March 2018 Skygazing from the Robert Ferguson Observatory Featured

Mars, Jupiter and Saturn decorate the morning sky, and Venus is joined by Mercury in the evening sky. This is the best evening apparition of Mercury in 2018. And we have another chance this month to view the Zodiacal Light in the west. Jupiter is becoming very dominant and well worth observing in the a.m. hours as it approaches opposition.


[Note: All times are local Pacific Time and calculated for the RFO website.]

* Use the "What's Up in the Night Sky" link on RFO website for additional events and details.

Moon - The "Worm" full moon is on the evening of 3/1. The moon is near Jupiter around 12:30 am on the morning of 3/7. Last Quarter is on the morning of 3/9. The moon is near Saturn around 5 am on 3/11. New Moon is on the morning of 3/17. A thin 2.7% crescent moon 8° high in the west 40 minutes after sunset (or at 8:00 pm calculated for the RFO site) on 3/18 with Venus and Mercury in a line to the north. The moon is near the bright red-orange star Aldebaran around 8:30 pm on 3/22. First Quarter is on the morning of 3/24. The moon is near the bright blue star Regulus around 4 am on 3/28. Finally, there is a "blue" full moon on the morning of 3/31.

Mercury - Mercury has its best evening apparition of the year this month from about 3/4 to 3/23, reaching a maximum altitude of nearly 9° 45 minutes after sunset on 3/15, which is also greatest elongation east. As always, Mercury is brightest early in this period and will fade quickly toward the end of the period. Mercury will be VERY close to brighter Venus on the evening of 3/5. A thin crescent moon lines up with these two on the evening of 3/18 (see above).

Venus - Venus is now emerging into the evening sky, staying low at first but will become more prominent during the month. It is VERY close to Mercury on the evening of 3/5 and is between the crescent moon and Mercury on the evening of 3/18.

Mars - Mars moves from Ophiuchus to Sagittarius on 3/11 and rises around 3 am (DST) mid-month. It draws closer to Saturn throughout the month, the two coming very close together by month-end.

Jupiter - Jupiter, in Libra, is near the moon around 12:30 am on 3/7 and begins retrograde motion on 3/9. Jupiter will be rising around 11pm by the end of the month. Jovian satellite events are now readily observable during the a.m. hours. Details on these are on our website(*).

Saturn - Saturn, in Sagittarius, is in the southeast morning sky, rising around 3:30 am (DST) mid-month. The moon is near Saturn around 5am on 3/11. Saturn is approaching Mars, with the two coming very close together by month-end.

Zodiacal Light - A few times each year, we get a chance to see a very interesting phenomenon: the "Zodiacal Light". This is a faint glow in the sky caused by sunlight reflecting off dust and debris in the plane of our solar system. For about two weeks during this month the Zodiacal Light will be viewable in the west after twilight. You will need a good, dark (no light pollution!), clear western sky to observe this. If you have a planisphere or star chart that shows the line of the Ecliptic, this is where you should see the glow. It will be broadest near the horizon and taper gradually in a long tall triangle as it rises into the sky, losing itself in the glow of the Milky Way, which it intersects. The base of the triangle will be in Pisces, south of the Great Square of Pegasus. It will rise through Aries toward the Pleiades and the bright red-orange star Aldebaran, continuing on toward Gemini. If you are in a sufficiently dark location and realize what you are seeing, it is unmistakable. The dates for looking this month are 3/5 to 3/18. Start viewing at about 7:40pm until about 8:20pm (an hour later in PDT).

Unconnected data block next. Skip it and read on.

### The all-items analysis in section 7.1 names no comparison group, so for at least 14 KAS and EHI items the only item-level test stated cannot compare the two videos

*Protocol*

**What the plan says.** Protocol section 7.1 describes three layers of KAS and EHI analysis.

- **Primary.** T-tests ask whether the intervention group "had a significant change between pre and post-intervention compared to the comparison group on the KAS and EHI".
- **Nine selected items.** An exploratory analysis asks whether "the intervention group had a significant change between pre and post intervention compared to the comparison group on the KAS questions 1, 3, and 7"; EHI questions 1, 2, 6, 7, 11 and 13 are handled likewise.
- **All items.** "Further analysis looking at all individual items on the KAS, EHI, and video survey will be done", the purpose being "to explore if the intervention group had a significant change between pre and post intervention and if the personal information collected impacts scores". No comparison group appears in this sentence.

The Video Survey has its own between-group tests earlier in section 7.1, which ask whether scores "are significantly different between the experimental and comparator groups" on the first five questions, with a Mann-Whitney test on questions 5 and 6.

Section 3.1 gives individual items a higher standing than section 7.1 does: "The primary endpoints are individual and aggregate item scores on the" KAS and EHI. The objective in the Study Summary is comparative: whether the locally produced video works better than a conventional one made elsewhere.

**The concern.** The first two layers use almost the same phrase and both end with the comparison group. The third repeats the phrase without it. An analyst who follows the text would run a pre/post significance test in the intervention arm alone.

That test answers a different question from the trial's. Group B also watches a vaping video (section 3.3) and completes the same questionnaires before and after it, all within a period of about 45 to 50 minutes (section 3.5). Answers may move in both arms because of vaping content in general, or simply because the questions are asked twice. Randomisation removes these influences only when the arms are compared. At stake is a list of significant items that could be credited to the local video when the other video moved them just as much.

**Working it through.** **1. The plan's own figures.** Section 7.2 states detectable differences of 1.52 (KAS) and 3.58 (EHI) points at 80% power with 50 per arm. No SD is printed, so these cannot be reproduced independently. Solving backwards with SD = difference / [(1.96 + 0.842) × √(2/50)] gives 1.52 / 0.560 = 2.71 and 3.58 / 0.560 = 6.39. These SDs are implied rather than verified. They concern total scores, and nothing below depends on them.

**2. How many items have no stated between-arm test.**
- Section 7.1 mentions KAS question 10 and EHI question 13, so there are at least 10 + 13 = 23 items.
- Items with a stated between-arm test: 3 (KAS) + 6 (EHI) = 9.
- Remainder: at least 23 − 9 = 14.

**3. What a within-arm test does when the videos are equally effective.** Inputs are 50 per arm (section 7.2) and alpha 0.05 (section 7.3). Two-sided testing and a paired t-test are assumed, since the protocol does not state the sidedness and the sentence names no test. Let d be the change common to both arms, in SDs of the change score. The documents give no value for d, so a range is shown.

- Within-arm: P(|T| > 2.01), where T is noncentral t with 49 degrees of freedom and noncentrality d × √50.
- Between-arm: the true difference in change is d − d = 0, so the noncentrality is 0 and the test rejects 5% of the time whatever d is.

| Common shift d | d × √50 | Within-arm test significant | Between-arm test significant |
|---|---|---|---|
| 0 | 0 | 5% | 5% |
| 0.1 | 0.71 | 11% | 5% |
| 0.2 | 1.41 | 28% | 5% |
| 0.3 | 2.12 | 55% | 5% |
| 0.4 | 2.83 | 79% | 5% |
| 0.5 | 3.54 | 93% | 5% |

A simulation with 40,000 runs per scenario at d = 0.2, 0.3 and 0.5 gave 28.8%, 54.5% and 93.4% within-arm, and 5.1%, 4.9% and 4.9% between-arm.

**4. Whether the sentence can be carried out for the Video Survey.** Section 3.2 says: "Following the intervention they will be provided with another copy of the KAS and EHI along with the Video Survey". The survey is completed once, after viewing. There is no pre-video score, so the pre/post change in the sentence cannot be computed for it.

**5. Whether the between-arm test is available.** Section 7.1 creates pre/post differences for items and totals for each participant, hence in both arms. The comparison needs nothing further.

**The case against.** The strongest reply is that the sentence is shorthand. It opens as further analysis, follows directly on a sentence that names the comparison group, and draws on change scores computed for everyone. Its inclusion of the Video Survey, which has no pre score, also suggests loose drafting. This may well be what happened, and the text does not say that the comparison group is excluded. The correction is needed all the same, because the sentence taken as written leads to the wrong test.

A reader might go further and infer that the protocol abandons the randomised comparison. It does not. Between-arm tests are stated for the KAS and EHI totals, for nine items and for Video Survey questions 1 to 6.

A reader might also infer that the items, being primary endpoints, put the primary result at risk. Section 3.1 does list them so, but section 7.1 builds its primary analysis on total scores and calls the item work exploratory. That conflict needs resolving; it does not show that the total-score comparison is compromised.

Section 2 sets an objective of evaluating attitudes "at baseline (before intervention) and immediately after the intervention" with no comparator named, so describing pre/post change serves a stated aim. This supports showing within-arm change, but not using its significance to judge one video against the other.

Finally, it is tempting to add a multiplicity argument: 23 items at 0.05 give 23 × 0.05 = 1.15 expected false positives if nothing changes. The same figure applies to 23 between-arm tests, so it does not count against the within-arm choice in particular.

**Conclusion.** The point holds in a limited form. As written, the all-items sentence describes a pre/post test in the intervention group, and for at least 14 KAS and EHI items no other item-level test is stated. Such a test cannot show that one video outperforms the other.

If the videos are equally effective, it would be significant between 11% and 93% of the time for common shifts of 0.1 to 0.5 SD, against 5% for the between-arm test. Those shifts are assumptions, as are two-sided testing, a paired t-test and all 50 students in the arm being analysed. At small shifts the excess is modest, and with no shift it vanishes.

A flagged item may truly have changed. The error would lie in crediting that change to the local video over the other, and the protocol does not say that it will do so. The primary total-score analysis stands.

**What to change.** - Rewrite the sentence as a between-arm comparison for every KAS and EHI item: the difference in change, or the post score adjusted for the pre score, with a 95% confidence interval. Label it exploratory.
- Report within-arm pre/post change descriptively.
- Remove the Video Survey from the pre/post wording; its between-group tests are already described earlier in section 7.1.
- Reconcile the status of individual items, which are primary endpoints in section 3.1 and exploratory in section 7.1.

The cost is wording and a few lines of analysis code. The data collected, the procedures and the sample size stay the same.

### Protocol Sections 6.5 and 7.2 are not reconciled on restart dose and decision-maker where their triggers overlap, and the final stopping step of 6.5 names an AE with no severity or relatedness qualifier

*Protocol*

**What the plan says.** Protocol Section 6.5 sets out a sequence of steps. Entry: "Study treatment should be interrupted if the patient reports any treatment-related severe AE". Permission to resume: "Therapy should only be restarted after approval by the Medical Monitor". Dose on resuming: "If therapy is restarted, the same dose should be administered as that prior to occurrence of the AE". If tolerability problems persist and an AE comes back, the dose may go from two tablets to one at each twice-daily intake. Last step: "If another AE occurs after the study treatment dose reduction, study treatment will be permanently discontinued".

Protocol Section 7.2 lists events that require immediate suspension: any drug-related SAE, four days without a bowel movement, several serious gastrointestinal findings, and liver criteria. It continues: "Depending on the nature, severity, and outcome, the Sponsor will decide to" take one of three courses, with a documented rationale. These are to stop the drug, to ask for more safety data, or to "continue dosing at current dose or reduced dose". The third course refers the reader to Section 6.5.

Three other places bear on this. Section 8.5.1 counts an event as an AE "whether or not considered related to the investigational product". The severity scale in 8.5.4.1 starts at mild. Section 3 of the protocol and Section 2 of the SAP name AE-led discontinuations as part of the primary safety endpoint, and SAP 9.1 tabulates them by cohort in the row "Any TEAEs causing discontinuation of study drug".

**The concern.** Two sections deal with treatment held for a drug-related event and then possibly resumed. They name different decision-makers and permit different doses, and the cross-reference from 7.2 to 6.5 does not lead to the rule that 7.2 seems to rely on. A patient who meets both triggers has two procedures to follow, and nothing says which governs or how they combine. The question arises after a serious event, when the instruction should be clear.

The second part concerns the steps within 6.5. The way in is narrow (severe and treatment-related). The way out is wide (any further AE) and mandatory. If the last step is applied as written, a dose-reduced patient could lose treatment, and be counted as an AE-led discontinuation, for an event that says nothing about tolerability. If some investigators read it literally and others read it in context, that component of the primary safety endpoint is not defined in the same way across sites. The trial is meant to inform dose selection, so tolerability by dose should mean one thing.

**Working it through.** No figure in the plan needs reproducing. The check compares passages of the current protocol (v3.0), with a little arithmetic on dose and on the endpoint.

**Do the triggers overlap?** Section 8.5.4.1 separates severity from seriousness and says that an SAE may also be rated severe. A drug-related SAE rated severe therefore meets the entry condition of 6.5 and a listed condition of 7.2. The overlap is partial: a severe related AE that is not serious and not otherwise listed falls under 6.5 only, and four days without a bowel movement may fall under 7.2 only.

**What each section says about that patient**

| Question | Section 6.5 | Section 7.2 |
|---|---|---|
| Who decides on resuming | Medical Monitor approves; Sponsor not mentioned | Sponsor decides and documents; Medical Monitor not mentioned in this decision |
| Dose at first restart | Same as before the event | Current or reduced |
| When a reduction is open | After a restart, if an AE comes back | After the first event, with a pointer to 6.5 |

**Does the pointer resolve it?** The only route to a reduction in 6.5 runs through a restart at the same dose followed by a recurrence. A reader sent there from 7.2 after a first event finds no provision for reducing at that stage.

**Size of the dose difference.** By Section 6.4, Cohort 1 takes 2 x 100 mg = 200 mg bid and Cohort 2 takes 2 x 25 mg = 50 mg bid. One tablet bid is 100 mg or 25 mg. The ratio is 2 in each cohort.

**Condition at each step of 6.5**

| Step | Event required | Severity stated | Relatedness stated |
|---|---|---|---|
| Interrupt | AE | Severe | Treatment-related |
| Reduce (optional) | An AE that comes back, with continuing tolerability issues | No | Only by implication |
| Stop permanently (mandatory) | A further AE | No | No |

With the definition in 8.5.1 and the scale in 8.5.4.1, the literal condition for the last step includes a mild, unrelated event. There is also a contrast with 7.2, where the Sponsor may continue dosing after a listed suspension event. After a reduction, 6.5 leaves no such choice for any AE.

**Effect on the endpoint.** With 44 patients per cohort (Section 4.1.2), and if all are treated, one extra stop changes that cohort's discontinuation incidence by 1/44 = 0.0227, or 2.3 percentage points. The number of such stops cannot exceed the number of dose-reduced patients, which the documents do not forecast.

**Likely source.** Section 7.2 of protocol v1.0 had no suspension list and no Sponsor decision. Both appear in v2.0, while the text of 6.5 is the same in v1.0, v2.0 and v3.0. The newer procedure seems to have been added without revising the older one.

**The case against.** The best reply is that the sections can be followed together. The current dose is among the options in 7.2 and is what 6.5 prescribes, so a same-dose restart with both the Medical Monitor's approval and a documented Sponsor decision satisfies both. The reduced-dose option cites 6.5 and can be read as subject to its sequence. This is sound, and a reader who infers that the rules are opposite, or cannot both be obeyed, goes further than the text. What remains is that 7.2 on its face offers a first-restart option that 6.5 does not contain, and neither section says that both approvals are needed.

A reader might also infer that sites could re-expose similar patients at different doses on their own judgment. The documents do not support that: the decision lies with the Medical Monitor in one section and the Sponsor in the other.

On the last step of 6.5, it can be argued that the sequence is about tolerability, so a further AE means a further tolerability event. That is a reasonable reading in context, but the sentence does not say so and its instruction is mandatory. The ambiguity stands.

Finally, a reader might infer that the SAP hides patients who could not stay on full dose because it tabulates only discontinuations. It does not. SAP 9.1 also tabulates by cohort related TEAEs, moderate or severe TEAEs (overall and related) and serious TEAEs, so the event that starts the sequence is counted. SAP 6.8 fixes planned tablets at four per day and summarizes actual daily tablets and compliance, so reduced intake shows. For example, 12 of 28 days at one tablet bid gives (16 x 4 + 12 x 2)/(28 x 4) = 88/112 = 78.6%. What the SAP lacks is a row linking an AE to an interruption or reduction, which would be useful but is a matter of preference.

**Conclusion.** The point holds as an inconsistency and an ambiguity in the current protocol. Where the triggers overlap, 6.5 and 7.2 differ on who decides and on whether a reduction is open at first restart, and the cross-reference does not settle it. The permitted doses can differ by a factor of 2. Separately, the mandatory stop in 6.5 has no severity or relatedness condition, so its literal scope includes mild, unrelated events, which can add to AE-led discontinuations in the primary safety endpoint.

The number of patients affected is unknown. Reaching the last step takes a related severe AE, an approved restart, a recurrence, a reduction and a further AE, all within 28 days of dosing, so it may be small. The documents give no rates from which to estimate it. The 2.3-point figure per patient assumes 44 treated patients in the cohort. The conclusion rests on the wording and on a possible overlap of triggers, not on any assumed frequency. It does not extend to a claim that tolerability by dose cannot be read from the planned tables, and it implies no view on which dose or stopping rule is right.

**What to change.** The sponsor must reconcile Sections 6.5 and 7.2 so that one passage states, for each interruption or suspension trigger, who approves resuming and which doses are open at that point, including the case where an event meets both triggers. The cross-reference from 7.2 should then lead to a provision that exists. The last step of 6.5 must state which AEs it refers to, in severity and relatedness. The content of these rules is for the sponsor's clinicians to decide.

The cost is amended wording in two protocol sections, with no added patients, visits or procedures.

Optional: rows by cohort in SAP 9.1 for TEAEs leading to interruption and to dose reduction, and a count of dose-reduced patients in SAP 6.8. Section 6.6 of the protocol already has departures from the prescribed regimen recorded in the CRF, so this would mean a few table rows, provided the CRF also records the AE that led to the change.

Algol Eclipses - The sky position and long nights of fall and winter make this the best time to observe the famous eclipsing variable star Algol (beta Persei) in Perseus. The orbital plane of this close pair of stars coincides with our line of sight. Once every orbit the dimmer star eclipses (actually, occults) the brighter star and the light we see from what appears to us as a single star grows dimmer. This happens every 2 days 48 minutes 56 seconds. The eclipse lasts about 10 hours, though the most obvious dimming lasts about 6 hours, centered around the eclipse minimum. Normally, Algol is at magnitude 2.1 (similar in brightness to the North Star) but dips to magnitude 3.4 at eclipse minimum. Algol is in a trapezoid arrangement with 3 other stars: pi, rho and omega Persei. Most of the time Algol is much brighter than the other 3 stars. However at eclipse minimum it is the same brightness as rho Persei, the star diagonally opposite Algol in the trapezoid. Use binoculars to help observe these 4 stars easily. The nearby star gamma Andromedae, at magnitude 2.2, can be used as a reference for Algol at its normal brightness. Convenient eclipse minimum times are listed below. Those in early evening allow for watching Algol return to normal brightness after minimum. Those in morning hours allow watching Algol dim before minimum.

Algol minima:

3/11 4:48 am

3/14 1:37 am

3/16 10:26 pm

3/19 7:15 pm

Daylight Saving Time - DST begins at 2am on 3/11.

Vernal Equinox - The equinox occurs at 9:15am on 3/20.


Capitalized items refer to the sections above.

3/01 - "Worm" Full MOON

3/04 to 3/23 - MERCURY in the west

3/05 to 3/18 - ZODIACAL LIGHT in the west

3/07 - MOON near JUPITER

3/09 - JUPITER begins retrograde motion

3/09 - Last Quarter MOON


3/11 - ALGOL ECLIPSE minimum

3/11 - MOON near SATURN

3/14 - ALGOL ECLIPSE minimum

3/16 - ALGOL ECLIPSE minimum

3/17 - New MOON

3/18 - 2.7% Crescent MOON near VENUS and MERCURY in west

3/19 - ALGOL ECLIPSE minimum


3/22 - MOON near Aldebaran

3/24 - First Quarter MOON

3/28 - MOON near Regulus

3/31 - "Blue" MOON

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